5 management principles to help IT leaders navigate change

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Change as a constant may be a cliché, but that doesn’t mean it’s not true. IT leaders in all sectors report accelerated rates of change as their organizations find new opportunities to use technology and information. Compared to just a few years ago, these opportunities are extremely broad-based, running the gamut from driving productivity in the back office to gaining a competitive advantage with new technology-enabled products and services. In fact, when CEB assessed opportunities to use technology across the enterprise, we found that the rapid development of big data, social collaboration, mobile, and other new capabilities mean that at least 70 percent of business processes can now be improved using technology in every part of the business. In some areas that rises to more than 90 percent.

As the number of opportunities increase, so does the number of stakeholders – 74 percent of business leaders are now willing to lead technology projects and many back this up by allocating money directly from their own budgets. At the same time, few CFOs have lost their fixation with managing IT spending against tight revenue benchmarks, so IT leaders must bridge an ever-widening gap between demand and available resources.

As a result, IT departments find themselves flexing to engage with stakeholders in a multitude of ways, confront a bewildering number of new technologies, and make decisions in environments where their plans and roadmaps are out-of-date almost as soon as they are published.

Many of today’s IT organizations are built for efficiency, standardization, and risk reduction - not the best starting point when dealing with rapidly changing, unpredictable business demand. In many cases, the default response is to look for a new organizational structure, such as a two-speed model or a dedicated innovation team, but these don’t fully solve the problem. Instead of helping IT keep pace with change, organizational solutions point IT in the direction of a fixed and predetermined end-state. But in an era of constant change, the chances of picking the right end-state is almost zero, and today’s correct end state is likely to be tomorrow’s competitive disadvantage.

Instead, the most progressive IT leaders are adopting a set of management principles that allows them to maximize returns from technology investment in any environment, not just the environment for which the IT organization was designed. Collectively, these five principles make IT “adaptive.”

1. Excellence is Targeted: IT must focus disproportionate effort in areas where it has comparative advantage and “dare to be adequate” elsewhere. This deliberate skewing of effort requires IT leaders to know and ruthlessly invest in IT’s sources of comparative advantage while making tradeoff decisions to cut funding for other opportunities.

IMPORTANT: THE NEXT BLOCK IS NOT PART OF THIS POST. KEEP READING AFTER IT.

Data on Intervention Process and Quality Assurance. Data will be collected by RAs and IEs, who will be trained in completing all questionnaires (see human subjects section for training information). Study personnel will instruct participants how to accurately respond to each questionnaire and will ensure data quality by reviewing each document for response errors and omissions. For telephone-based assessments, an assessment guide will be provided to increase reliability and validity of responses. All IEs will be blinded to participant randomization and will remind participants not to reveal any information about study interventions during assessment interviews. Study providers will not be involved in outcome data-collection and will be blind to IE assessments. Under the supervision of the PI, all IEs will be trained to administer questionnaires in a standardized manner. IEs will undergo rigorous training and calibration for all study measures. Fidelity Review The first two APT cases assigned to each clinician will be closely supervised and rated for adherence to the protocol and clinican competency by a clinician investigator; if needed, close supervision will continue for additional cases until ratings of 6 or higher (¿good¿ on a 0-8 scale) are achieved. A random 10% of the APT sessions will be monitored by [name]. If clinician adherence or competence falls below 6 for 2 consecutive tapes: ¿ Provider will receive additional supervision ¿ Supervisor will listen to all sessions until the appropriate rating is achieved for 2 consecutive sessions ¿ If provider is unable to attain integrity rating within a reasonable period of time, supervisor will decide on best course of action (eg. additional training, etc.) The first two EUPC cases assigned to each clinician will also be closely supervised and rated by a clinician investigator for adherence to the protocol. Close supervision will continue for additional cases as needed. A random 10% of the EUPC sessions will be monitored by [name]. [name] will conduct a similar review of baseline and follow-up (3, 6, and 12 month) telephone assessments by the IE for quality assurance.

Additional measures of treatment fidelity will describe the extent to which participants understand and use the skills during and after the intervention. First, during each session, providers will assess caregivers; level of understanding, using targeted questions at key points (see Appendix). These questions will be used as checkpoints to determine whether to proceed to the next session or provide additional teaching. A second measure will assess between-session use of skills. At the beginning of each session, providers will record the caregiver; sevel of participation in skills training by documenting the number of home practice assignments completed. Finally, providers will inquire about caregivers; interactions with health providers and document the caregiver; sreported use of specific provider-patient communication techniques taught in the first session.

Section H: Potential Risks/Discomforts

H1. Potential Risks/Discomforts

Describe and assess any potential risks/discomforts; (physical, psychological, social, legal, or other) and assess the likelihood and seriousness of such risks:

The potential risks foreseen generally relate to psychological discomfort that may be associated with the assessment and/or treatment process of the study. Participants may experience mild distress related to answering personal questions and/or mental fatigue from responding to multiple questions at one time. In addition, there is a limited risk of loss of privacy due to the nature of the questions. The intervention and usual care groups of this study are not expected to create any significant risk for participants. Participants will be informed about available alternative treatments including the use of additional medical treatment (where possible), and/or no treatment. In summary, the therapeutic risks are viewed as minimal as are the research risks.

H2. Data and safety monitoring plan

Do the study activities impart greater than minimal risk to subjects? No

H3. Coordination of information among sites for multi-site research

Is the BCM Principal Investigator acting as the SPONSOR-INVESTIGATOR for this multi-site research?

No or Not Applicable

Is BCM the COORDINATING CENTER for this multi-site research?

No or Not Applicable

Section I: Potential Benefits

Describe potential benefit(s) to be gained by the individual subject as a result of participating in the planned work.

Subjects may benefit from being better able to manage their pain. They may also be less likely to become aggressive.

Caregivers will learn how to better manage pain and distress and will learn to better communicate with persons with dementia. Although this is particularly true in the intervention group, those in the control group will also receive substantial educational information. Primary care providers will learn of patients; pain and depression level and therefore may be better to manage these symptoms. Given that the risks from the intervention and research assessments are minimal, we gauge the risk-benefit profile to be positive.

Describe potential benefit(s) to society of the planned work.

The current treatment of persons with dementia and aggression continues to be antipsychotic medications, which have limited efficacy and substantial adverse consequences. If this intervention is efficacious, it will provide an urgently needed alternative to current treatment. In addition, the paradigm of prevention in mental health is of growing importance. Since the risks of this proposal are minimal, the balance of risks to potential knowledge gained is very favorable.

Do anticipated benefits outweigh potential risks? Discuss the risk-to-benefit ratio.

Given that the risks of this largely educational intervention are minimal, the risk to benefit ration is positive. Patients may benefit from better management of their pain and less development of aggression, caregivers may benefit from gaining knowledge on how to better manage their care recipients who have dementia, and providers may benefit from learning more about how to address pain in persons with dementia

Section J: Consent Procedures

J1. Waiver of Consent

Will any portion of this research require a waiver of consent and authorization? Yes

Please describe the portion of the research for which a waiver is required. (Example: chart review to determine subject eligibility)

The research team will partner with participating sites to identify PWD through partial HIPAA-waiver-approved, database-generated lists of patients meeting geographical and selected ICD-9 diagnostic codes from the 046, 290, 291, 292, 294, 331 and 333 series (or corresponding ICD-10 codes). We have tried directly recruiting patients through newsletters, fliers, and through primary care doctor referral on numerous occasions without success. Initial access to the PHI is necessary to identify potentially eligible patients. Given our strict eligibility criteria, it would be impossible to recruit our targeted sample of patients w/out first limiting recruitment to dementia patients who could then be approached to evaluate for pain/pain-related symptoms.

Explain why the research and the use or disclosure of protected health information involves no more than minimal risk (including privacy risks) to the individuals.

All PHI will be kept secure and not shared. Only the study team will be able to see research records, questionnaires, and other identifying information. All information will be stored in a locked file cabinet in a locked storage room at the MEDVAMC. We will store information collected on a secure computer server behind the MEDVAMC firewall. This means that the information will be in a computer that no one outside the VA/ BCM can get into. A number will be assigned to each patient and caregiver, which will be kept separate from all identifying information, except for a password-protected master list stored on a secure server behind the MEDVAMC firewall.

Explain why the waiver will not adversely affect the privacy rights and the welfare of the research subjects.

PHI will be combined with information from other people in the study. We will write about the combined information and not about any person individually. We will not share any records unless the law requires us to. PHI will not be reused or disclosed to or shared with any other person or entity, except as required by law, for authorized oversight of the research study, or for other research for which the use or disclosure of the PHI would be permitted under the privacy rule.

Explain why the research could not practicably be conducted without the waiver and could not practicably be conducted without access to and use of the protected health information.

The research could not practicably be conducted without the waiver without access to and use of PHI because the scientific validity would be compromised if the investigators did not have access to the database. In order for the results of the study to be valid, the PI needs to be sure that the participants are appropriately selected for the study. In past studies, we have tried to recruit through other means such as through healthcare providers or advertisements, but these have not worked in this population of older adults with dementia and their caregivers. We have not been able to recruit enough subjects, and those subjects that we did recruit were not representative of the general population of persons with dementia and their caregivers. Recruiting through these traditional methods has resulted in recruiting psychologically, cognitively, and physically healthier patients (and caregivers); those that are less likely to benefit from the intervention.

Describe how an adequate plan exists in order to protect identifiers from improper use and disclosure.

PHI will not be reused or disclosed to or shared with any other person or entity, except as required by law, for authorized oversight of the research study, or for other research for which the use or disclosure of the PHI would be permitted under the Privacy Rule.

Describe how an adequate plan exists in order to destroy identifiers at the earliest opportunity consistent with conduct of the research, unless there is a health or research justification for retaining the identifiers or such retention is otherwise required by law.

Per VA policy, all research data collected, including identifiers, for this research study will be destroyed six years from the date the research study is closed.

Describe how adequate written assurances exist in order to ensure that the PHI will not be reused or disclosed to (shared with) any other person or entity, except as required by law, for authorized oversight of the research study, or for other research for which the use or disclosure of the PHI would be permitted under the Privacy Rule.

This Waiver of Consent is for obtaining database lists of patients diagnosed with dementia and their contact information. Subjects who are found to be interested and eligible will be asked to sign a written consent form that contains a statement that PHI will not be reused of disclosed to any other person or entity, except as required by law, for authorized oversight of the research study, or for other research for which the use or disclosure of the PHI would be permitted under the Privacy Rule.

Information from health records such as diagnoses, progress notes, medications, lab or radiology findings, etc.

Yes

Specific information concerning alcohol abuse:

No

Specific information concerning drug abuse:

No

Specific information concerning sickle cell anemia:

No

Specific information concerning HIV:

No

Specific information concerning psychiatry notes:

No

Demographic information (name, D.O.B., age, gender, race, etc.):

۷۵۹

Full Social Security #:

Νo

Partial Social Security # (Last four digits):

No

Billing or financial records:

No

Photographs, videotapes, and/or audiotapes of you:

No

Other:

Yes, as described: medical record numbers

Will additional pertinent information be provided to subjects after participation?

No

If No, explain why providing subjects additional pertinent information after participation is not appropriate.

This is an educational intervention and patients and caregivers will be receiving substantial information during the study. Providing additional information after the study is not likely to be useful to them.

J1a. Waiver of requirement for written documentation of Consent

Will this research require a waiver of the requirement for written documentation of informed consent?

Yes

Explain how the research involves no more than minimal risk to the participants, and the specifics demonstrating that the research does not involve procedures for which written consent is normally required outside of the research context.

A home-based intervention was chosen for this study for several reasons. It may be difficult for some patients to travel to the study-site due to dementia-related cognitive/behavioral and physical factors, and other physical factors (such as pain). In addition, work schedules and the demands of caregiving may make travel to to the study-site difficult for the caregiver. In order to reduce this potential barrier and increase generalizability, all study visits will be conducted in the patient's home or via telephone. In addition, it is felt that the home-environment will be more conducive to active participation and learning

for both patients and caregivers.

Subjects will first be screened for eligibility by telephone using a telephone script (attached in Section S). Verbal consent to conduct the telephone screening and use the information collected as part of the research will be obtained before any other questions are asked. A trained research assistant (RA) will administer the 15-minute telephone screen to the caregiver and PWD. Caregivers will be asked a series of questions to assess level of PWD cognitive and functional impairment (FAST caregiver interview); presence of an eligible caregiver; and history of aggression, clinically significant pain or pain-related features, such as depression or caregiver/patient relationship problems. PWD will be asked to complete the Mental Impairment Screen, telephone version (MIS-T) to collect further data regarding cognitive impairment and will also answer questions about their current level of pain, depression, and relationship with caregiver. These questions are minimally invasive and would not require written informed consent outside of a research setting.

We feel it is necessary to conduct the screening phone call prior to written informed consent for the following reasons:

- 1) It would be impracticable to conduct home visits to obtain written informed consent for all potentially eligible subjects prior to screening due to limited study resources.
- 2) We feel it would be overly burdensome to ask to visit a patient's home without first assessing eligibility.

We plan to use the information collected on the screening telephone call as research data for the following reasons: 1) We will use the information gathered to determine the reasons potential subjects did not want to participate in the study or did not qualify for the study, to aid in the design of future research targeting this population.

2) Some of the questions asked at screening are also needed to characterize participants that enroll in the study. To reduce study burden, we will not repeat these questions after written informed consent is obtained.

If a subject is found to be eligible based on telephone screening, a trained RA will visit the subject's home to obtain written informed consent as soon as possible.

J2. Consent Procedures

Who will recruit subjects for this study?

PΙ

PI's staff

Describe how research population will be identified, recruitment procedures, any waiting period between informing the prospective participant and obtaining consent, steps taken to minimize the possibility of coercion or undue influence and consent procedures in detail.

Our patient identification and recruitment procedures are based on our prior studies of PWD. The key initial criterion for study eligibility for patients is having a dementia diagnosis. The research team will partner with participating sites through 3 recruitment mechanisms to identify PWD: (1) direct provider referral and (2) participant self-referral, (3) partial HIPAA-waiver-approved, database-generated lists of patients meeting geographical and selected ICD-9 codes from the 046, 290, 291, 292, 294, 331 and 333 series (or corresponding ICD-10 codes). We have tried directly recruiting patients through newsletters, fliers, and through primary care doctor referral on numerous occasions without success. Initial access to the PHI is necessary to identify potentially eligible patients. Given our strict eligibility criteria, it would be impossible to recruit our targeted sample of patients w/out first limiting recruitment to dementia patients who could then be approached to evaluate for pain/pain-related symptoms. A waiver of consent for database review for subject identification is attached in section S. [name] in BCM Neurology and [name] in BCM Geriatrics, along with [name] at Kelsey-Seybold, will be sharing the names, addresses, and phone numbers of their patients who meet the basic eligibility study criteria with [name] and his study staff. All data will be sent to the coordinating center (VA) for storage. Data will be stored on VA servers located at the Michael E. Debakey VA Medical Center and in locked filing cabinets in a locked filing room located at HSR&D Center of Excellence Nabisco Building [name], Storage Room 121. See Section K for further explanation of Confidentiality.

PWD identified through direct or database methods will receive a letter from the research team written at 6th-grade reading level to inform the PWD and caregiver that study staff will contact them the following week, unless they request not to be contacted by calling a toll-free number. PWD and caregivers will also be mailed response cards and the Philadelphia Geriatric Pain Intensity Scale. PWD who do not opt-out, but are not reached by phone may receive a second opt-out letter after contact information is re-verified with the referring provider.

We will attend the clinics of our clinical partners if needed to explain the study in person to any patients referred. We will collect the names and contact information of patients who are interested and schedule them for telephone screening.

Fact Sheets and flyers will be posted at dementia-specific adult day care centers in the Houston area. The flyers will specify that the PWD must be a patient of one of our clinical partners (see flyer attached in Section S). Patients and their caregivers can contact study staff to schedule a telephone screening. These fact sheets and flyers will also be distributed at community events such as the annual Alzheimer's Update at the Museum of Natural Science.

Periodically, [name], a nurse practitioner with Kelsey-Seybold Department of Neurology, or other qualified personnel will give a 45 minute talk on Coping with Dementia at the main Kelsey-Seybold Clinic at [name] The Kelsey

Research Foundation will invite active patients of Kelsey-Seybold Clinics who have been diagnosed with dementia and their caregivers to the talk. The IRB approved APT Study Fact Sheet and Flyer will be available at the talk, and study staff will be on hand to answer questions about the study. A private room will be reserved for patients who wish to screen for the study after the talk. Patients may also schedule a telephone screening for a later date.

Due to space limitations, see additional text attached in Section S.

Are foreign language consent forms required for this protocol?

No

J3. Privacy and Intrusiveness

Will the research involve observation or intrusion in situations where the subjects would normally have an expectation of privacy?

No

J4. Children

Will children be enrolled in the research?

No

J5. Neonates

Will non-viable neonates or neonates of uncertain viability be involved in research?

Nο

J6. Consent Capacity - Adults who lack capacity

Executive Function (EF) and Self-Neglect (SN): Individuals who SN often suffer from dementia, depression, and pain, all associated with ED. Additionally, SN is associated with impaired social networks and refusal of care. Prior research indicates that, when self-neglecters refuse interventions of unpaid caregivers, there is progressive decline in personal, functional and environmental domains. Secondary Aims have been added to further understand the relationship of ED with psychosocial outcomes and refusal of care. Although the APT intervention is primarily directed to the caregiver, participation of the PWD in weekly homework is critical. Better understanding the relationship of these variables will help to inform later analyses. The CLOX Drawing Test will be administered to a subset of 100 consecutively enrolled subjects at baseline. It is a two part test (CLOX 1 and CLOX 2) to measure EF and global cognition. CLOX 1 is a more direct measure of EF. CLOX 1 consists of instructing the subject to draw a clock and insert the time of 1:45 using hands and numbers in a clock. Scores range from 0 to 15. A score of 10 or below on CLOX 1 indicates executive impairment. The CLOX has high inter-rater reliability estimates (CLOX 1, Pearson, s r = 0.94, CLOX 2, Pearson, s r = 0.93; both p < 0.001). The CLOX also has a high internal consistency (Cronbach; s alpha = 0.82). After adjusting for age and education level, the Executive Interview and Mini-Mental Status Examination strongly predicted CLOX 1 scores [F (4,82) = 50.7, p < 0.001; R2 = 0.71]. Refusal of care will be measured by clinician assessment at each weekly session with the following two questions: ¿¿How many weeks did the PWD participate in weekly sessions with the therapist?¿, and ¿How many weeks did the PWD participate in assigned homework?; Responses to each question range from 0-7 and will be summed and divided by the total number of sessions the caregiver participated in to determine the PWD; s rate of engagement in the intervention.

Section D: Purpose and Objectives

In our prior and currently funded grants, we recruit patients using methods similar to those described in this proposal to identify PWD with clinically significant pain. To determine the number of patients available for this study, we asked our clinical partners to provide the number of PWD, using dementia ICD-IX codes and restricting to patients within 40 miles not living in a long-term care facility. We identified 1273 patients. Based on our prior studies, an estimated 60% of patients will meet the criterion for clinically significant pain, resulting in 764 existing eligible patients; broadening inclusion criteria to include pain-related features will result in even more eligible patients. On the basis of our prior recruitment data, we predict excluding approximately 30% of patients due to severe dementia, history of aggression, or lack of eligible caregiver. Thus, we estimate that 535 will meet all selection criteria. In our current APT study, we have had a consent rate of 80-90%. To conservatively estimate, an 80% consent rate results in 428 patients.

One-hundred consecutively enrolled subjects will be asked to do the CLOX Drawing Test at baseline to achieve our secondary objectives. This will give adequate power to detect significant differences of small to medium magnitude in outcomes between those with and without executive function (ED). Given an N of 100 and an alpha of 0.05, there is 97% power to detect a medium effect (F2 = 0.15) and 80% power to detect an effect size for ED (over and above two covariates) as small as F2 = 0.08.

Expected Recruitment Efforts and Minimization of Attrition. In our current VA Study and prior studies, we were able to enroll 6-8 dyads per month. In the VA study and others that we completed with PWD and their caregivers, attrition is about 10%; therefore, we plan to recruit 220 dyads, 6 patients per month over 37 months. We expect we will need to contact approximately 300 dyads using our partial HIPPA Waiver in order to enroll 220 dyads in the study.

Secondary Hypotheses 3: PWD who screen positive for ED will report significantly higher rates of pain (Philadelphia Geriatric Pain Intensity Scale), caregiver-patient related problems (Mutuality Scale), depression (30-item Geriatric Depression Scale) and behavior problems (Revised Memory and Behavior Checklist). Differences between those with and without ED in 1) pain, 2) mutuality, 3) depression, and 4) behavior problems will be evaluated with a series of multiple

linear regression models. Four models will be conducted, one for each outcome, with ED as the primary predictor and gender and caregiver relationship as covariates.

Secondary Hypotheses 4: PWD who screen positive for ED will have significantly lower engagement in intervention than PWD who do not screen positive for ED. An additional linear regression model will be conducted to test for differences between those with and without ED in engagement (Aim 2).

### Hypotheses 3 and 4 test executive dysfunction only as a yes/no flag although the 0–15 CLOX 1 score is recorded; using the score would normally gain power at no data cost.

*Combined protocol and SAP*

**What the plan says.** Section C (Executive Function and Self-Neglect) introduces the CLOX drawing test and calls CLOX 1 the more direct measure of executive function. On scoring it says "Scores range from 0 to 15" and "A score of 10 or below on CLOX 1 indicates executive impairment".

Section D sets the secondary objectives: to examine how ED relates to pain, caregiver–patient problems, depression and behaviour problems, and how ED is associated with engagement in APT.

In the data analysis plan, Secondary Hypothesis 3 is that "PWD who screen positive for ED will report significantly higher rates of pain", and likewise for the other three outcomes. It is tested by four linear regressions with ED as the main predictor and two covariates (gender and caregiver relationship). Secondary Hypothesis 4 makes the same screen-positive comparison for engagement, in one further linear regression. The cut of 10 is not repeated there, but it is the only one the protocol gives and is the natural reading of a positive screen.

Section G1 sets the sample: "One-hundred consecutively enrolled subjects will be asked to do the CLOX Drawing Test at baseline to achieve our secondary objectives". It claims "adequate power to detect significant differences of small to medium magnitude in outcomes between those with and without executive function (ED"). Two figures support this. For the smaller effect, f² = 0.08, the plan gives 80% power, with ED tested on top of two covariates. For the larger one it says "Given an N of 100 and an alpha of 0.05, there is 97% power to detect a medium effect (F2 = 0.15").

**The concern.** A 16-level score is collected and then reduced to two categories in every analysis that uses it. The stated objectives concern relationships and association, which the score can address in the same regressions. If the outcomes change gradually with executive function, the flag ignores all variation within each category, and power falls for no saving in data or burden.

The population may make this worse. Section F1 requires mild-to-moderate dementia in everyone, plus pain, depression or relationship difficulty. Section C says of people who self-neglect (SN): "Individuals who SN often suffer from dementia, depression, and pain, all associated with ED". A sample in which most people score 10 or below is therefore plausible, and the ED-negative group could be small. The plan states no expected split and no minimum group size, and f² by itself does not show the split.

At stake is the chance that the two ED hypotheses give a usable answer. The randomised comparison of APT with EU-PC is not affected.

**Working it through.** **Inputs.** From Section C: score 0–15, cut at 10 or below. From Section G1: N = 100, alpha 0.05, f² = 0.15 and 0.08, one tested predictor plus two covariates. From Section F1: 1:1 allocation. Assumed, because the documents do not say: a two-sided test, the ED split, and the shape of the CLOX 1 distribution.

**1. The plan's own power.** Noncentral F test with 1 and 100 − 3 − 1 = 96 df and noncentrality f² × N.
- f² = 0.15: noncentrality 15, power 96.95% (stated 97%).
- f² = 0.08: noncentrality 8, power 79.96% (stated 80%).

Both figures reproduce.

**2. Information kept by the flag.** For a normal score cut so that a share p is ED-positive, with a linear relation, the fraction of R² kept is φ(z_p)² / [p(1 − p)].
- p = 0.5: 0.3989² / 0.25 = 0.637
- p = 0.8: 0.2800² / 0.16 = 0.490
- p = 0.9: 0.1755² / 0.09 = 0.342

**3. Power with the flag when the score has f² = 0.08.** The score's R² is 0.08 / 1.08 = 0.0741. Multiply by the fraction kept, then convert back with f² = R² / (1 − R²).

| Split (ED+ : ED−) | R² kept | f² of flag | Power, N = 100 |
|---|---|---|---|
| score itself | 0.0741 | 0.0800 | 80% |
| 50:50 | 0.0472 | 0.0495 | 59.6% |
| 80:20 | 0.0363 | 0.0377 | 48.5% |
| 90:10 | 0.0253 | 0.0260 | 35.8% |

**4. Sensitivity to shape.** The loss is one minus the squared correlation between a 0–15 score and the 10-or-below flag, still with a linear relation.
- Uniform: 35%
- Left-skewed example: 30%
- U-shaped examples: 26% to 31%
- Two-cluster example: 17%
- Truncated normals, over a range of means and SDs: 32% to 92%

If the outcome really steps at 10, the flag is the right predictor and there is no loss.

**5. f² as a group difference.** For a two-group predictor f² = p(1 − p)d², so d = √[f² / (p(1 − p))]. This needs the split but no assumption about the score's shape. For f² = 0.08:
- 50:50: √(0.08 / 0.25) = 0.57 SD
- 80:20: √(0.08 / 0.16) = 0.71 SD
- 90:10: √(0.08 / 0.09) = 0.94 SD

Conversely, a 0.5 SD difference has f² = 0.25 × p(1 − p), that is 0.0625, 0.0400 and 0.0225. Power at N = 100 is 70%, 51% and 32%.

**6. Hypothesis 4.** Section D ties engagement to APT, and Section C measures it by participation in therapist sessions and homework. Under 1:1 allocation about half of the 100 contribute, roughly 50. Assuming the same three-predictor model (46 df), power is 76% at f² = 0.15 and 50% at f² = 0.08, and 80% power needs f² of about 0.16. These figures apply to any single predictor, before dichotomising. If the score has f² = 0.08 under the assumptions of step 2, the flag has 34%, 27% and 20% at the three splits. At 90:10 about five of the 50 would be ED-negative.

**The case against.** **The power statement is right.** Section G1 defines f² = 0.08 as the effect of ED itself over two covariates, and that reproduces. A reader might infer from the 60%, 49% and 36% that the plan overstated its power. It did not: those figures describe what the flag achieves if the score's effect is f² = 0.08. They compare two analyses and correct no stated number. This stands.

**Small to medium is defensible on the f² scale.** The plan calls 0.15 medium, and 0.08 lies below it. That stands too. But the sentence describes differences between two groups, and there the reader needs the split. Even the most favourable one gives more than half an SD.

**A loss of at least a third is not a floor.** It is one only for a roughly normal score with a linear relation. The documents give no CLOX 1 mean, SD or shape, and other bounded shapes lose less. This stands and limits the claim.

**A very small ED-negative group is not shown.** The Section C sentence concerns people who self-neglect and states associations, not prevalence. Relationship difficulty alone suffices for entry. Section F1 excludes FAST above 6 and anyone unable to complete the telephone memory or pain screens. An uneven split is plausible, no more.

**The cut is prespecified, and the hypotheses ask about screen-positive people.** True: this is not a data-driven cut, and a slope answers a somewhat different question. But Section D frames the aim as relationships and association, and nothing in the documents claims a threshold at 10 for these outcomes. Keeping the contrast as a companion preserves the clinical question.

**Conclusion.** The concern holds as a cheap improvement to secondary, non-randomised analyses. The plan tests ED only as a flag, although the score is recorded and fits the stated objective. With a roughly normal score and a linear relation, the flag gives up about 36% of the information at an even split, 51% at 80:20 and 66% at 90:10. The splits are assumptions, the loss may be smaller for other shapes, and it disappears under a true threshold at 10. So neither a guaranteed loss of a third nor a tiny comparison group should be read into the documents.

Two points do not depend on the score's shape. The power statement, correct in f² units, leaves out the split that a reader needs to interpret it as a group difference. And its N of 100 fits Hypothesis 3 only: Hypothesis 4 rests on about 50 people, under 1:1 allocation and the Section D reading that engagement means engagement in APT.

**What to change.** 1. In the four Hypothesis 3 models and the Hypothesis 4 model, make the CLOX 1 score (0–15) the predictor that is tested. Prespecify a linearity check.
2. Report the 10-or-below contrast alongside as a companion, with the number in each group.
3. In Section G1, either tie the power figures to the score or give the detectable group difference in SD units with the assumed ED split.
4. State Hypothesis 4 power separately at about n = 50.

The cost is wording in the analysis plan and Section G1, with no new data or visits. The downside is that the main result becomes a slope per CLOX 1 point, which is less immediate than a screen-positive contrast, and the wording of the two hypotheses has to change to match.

2. Role is Context-based: IT leaders must vary IT’s responsibilities and relationships based on the operating context such as where the ideas and money come from. Corporate IT will neither be the source of all ideas nor the source of all funding. Therefore, IT’s role in helping the enterprise maximize value from technology investments will need to adapt to the context of the opportunity.

3. Judgment Shapes Process: IT must apply judgment to governance and delivery processes to ensure the level of rigor is appropriate to the business outcome. IT leaders and their teams don’t aspire to be “process-crats,” but the rest of the organization sometimes views them that way. More judgment and less process are the watchwords of Adaptive IT.

4. Speed-to-Market Comes First: IT leaders must increase the priority given to urgency when making trade-offs against cost and risk. To keep pace with rapidly changing demand, IT leaders must maintain funding flexibility and be prepared to rapidly reallocate resources to unplanned initiatives.

5. Technical and Business Talent Isn’t Either/Or: IT leaders must continue to sharpen IT’s engagement competencies but not at the cost of technology expertise. Corporate IT will need a workforce strategy that gives all IT staff the support and incentives to build engagement competencies and stay ahead of emerging technologies.

These principles are easier to articulate than to live by. To become adaptive, IT leaders must rethink their strategies, governance, delivery, and workforce. But done correctly, the principles will allow IT to deftly navigate change and make a growing contribution to competitive advantage.

Andrew Horne is a Managing Director at CEB. He works with CEB’s membership network of hundreds of Chief Information Officers globally focused on helping CIOs navigate fast changing business needs as technology becomes ever more important to competitive advantage, and providing support to CIOs who are transforming IT’s strategy, governance, and talent in order to build adaptive, service-based organizations.

Andrew Horne is a Managing Director at CEB.

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